with Meaghan Strimas
HLR: How do you schedule time to write?
ZW: Right now I don't have a regular work contract, so I'm trying to work on my fiction from 9 a.m. to about 2 p.m., and then do freelance work in the afternoon. I'm writing this from California where I've taken a trip with a friend to switch up the scenery and also spend the days working on a book. It's the first time I've been able to do something like this, and it feels great to have a break to focus between contracts.
HLR: What obstacles (real and imagined) make it a challenge for you to find time to write, and how have you dealt with them?
ZW: Most of my obstacles are financial, and sometimes that has resulted in my not writing fiction for months and months. I also have obstacles related to my self-confidence and procrastination, and second-guessing creative choices, and fear of failure.
HLR: Do you find you work better when your schedule is clear, or when you are pressed to find time?
ZW: Sometimes I do manage to write well when I have the pressure of only a short amount of time, but mostly it's best when I have a clear schedule. Having that freedom is a lovely and productive thing.
HLR: What are some of the specific challenges and pressures of writing for television as compared to writing your own poetry and fiction?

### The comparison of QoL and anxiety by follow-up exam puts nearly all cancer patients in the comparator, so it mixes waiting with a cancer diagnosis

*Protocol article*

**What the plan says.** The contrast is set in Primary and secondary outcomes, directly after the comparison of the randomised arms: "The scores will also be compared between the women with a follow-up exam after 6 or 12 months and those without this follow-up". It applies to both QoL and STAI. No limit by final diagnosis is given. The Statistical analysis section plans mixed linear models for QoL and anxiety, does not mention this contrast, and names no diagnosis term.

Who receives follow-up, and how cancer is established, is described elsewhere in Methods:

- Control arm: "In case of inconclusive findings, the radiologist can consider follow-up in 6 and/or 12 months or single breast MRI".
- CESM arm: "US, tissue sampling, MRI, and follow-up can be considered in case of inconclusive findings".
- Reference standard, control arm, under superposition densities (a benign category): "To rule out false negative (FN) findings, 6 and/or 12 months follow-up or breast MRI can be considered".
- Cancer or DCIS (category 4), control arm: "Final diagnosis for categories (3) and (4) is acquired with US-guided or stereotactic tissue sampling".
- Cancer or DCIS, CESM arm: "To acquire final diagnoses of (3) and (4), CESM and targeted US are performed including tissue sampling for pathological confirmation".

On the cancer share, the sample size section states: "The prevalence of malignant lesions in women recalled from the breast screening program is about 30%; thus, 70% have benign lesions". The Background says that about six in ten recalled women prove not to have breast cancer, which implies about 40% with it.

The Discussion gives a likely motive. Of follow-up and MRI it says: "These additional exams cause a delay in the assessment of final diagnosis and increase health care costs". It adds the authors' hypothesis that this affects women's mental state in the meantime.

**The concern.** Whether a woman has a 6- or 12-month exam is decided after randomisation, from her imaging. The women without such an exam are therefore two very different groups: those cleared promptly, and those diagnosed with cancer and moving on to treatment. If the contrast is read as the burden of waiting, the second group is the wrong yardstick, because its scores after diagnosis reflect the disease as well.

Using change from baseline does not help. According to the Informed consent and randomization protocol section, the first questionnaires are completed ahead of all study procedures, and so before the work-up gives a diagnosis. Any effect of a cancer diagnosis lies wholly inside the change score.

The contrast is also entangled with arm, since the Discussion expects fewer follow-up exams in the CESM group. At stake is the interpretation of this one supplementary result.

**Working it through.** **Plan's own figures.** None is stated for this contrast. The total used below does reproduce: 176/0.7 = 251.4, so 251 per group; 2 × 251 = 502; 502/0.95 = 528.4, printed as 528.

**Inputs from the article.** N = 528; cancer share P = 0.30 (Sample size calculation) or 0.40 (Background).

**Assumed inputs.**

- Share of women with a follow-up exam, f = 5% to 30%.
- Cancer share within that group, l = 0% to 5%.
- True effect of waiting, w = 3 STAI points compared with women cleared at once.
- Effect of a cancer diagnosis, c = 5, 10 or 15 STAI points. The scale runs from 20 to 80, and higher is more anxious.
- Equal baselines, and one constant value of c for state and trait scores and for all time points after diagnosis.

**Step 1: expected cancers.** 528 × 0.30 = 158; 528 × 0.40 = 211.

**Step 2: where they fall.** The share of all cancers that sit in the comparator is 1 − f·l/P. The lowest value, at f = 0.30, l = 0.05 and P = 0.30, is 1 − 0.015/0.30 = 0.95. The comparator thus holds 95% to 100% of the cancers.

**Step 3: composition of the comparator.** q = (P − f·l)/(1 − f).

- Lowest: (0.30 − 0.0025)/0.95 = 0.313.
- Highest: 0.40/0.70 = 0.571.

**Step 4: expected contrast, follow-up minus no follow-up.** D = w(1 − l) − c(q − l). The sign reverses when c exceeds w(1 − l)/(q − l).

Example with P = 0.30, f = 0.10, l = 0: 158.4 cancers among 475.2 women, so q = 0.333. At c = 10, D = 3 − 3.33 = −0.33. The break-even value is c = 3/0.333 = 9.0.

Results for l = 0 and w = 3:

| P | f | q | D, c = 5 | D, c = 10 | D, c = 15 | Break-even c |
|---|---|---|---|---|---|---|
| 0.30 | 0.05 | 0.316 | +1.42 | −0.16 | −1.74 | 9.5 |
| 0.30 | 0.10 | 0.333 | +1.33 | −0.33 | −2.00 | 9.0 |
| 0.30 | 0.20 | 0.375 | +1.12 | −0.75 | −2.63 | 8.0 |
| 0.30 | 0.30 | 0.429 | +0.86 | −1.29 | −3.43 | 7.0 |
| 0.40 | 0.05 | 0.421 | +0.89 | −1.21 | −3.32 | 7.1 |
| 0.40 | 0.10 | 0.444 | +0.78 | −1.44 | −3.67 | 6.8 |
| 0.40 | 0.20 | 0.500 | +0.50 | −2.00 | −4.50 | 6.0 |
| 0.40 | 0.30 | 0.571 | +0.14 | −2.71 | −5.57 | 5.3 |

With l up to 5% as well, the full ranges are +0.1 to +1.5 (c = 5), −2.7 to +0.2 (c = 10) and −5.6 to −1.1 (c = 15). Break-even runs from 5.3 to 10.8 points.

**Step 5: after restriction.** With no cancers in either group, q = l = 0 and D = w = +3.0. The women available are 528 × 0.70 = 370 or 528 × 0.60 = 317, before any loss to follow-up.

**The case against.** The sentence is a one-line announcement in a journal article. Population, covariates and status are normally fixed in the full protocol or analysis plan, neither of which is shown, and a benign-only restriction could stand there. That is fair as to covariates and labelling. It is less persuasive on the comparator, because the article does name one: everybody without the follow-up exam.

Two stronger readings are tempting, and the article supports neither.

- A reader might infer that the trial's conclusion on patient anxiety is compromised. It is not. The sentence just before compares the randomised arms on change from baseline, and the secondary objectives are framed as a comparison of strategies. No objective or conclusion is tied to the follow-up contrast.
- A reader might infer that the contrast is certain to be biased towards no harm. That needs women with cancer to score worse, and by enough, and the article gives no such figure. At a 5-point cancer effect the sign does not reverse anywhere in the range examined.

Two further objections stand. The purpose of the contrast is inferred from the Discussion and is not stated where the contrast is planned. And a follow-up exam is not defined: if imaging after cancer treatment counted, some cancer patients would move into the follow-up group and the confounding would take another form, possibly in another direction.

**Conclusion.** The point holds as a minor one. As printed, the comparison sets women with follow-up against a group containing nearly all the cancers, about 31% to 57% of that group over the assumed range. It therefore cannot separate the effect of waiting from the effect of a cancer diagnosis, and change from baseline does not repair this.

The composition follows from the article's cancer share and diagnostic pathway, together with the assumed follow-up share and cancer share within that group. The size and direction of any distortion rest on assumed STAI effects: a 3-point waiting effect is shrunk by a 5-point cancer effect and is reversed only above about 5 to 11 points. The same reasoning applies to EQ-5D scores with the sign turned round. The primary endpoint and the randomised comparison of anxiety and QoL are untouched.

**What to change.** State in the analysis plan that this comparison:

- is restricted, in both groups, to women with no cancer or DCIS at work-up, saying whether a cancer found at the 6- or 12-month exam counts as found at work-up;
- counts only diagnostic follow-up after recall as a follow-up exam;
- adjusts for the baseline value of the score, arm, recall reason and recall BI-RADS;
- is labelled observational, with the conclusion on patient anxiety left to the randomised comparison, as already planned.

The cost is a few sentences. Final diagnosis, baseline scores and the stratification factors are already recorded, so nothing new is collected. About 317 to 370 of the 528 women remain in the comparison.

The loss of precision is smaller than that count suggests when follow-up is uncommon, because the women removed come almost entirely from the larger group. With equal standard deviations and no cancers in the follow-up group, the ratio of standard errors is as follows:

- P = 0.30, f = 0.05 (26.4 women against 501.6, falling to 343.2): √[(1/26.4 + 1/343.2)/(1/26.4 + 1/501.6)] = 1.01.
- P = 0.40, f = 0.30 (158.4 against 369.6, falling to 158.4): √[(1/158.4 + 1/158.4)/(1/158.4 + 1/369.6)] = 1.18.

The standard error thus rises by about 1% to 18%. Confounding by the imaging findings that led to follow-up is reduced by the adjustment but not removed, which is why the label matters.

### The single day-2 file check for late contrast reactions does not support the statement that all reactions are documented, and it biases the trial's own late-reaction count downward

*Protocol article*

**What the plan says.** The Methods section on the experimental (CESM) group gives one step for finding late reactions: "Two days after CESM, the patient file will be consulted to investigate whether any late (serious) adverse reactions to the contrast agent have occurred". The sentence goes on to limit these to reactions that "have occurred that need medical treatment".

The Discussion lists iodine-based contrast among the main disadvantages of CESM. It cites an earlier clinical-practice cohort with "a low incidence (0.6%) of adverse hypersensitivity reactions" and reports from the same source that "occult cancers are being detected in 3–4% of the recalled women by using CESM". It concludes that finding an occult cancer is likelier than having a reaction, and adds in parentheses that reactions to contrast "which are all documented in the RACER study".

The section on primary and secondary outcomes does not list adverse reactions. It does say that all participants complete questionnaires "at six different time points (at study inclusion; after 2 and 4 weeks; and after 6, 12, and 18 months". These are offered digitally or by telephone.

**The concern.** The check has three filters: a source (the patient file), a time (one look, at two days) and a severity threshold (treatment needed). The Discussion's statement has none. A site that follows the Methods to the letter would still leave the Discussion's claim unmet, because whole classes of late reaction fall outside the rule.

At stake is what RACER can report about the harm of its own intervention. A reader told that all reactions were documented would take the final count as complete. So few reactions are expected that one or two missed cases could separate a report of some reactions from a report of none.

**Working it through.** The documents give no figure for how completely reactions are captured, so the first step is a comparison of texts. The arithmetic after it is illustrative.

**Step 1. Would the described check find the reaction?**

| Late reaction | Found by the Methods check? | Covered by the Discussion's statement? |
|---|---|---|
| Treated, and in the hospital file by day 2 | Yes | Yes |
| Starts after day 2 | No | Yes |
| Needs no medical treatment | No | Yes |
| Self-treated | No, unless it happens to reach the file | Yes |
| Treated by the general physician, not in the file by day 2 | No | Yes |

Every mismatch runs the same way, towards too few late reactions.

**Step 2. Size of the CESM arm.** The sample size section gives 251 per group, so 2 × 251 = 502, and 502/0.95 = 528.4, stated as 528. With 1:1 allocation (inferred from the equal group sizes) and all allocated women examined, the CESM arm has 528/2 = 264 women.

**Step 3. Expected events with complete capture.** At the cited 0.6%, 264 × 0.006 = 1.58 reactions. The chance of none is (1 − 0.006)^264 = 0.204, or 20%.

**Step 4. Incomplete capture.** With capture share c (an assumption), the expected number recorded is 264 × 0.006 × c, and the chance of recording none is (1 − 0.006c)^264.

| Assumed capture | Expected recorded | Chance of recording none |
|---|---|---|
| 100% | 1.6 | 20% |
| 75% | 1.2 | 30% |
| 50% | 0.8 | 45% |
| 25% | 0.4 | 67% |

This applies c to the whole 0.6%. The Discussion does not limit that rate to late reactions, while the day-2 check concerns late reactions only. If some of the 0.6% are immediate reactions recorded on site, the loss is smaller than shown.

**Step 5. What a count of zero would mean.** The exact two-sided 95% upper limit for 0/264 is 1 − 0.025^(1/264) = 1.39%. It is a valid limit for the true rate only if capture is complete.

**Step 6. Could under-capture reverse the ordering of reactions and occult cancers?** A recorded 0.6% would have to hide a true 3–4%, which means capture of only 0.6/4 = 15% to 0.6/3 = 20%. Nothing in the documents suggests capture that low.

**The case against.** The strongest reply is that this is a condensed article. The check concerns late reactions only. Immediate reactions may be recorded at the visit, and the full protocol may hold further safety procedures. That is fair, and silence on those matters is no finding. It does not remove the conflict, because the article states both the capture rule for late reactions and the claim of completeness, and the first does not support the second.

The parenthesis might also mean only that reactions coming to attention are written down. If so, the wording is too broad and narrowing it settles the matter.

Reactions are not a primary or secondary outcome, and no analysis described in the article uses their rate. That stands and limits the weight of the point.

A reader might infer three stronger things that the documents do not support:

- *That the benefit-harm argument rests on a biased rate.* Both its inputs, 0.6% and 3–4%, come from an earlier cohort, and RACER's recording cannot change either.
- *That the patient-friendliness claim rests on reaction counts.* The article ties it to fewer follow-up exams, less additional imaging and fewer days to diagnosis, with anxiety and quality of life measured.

ZW: The most challenging part of writing for television is the collaborative process, which has also became one of the most exciting things about it, once I got used to it. Fiction writers are so private and guarded, and people are so protective of what they write and are fixed on getting credit, etc. But in TV, everything that ends up onscreen has essentially been written by a group of people, even if there is one name credited as the episode writer. A group comes up with the A, B, and C stories and things get re-written and re-edited so many times, so quickly, it's the opposite of the book-writing process. It's also challenging to stop writing physical descriptions and setting the scene, because the directors and the team of creative people do that stuff, so it's all brief action and dialogue – and not just dialogue, but the shortest dialogue imaginable. I felt like I had to unlearn a lot of things about writing good prose and interesting sentences in order to learn an entirely new medium, but it was very helpful to me, now that I've gone back to working on a novel again after 4 months on a TV show, because I'm thinking about the narrative arcs and the action and the most exciting way to write the conflict and action in ways I hadn't considered before. I hope that working in both TV and fiction ends up being a complementary thing. So far, so good.
Zoe Whittall is the author of two literary novels, most recently Holding Still for As Long as Possible, published by House of Anansi. Her debut, Bottle Rocket Hearts (Cormorant) was one of the best books of the year in the Globe & Mail. She has published three books of poetry, most recently Precordial Thump. She's written for The Walrus, The Believer, The Globe & Mail, The National Post, and more. She has an original sitcom in development with CTV and was a writer on Degrassi season 14. Her next novel, The Normal, will be out with House of Anansi in spring 2016.
Follow her on Twitter: @zoewhittall